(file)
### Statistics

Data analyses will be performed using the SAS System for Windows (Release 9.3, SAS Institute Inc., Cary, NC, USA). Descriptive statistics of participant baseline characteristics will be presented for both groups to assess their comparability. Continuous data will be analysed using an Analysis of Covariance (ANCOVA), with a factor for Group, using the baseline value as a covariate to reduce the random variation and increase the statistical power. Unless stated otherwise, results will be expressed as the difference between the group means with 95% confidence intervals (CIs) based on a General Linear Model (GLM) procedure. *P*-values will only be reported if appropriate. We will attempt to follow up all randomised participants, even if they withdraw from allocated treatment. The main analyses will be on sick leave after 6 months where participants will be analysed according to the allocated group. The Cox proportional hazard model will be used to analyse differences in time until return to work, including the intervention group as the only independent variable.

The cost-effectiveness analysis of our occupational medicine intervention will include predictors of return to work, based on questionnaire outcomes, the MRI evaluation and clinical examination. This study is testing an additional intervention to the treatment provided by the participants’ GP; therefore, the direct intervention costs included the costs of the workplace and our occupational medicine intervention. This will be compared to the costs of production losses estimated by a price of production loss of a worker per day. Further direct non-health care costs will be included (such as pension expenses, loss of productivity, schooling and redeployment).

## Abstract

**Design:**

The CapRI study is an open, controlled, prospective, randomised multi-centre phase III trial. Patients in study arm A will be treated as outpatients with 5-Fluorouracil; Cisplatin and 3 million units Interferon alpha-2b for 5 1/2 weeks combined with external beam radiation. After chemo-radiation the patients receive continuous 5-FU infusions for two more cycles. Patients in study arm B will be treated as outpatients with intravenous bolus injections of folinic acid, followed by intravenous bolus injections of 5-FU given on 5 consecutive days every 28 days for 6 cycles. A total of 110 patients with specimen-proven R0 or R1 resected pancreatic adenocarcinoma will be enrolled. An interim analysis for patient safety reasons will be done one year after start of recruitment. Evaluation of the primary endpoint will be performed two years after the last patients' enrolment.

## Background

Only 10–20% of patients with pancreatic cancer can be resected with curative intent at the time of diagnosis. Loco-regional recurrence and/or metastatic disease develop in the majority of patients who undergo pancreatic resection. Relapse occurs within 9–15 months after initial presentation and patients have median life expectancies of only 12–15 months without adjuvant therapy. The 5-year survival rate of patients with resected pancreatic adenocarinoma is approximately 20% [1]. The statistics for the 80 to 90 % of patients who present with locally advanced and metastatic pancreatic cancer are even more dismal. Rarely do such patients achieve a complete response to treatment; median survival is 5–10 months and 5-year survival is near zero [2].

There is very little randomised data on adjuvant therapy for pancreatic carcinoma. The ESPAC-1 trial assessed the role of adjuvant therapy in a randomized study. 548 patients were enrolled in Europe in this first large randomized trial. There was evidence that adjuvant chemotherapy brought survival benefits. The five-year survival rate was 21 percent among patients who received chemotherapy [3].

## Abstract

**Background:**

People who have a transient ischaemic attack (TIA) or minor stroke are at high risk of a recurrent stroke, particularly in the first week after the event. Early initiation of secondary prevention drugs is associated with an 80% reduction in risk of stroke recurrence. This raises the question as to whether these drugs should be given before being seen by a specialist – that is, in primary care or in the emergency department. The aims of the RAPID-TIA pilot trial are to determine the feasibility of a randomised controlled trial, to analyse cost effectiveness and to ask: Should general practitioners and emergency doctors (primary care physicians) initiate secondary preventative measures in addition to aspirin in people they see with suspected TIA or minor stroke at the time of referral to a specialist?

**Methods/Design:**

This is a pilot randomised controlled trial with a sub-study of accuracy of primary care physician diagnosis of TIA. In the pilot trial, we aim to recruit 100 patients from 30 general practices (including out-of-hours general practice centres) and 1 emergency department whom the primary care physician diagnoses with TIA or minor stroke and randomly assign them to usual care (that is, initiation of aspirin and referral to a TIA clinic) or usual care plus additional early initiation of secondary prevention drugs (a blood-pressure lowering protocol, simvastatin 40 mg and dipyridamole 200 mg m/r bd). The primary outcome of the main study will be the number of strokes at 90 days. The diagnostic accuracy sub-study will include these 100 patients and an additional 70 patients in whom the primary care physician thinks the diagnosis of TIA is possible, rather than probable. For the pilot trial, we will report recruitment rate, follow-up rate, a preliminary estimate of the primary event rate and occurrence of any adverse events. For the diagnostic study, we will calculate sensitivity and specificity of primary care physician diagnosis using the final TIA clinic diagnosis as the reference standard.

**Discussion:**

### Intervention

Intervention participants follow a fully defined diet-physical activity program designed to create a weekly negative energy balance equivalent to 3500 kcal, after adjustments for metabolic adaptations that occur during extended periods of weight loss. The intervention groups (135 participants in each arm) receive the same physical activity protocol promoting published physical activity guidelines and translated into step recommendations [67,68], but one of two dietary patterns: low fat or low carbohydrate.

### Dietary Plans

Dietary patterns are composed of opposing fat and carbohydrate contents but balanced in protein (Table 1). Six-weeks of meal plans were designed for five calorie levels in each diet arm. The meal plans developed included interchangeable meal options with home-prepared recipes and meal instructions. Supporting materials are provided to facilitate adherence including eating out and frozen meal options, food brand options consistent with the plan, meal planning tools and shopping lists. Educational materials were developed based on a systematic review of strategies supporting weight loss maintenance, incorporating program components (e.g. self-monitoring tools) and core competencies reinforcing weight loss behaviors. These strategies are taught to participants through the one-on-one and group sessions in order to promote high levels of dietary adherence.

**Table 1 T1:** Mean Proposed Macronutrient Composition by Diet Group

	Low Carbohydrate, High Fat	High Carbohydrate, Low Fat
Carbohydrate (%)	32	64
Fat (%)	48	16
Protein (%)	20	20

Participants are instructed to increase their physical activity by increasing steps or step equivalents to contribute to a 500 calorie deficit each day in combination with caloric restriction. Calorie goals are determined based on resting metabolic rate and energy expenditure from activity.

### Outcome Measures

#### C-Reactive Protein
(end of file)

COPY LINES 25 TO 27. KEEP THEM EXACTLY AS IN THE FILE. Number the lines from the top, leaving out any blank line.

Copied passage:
Participants are instructed to increase their physical activity by increasing steps or step equivalents to contribute to a 500 calorie deficit each day in combination with caloric restriction. Calorie goals are determined based on resting metabolic rate and energy expenditure from activity.

### Outcome Measures

#### C-Reactive Protein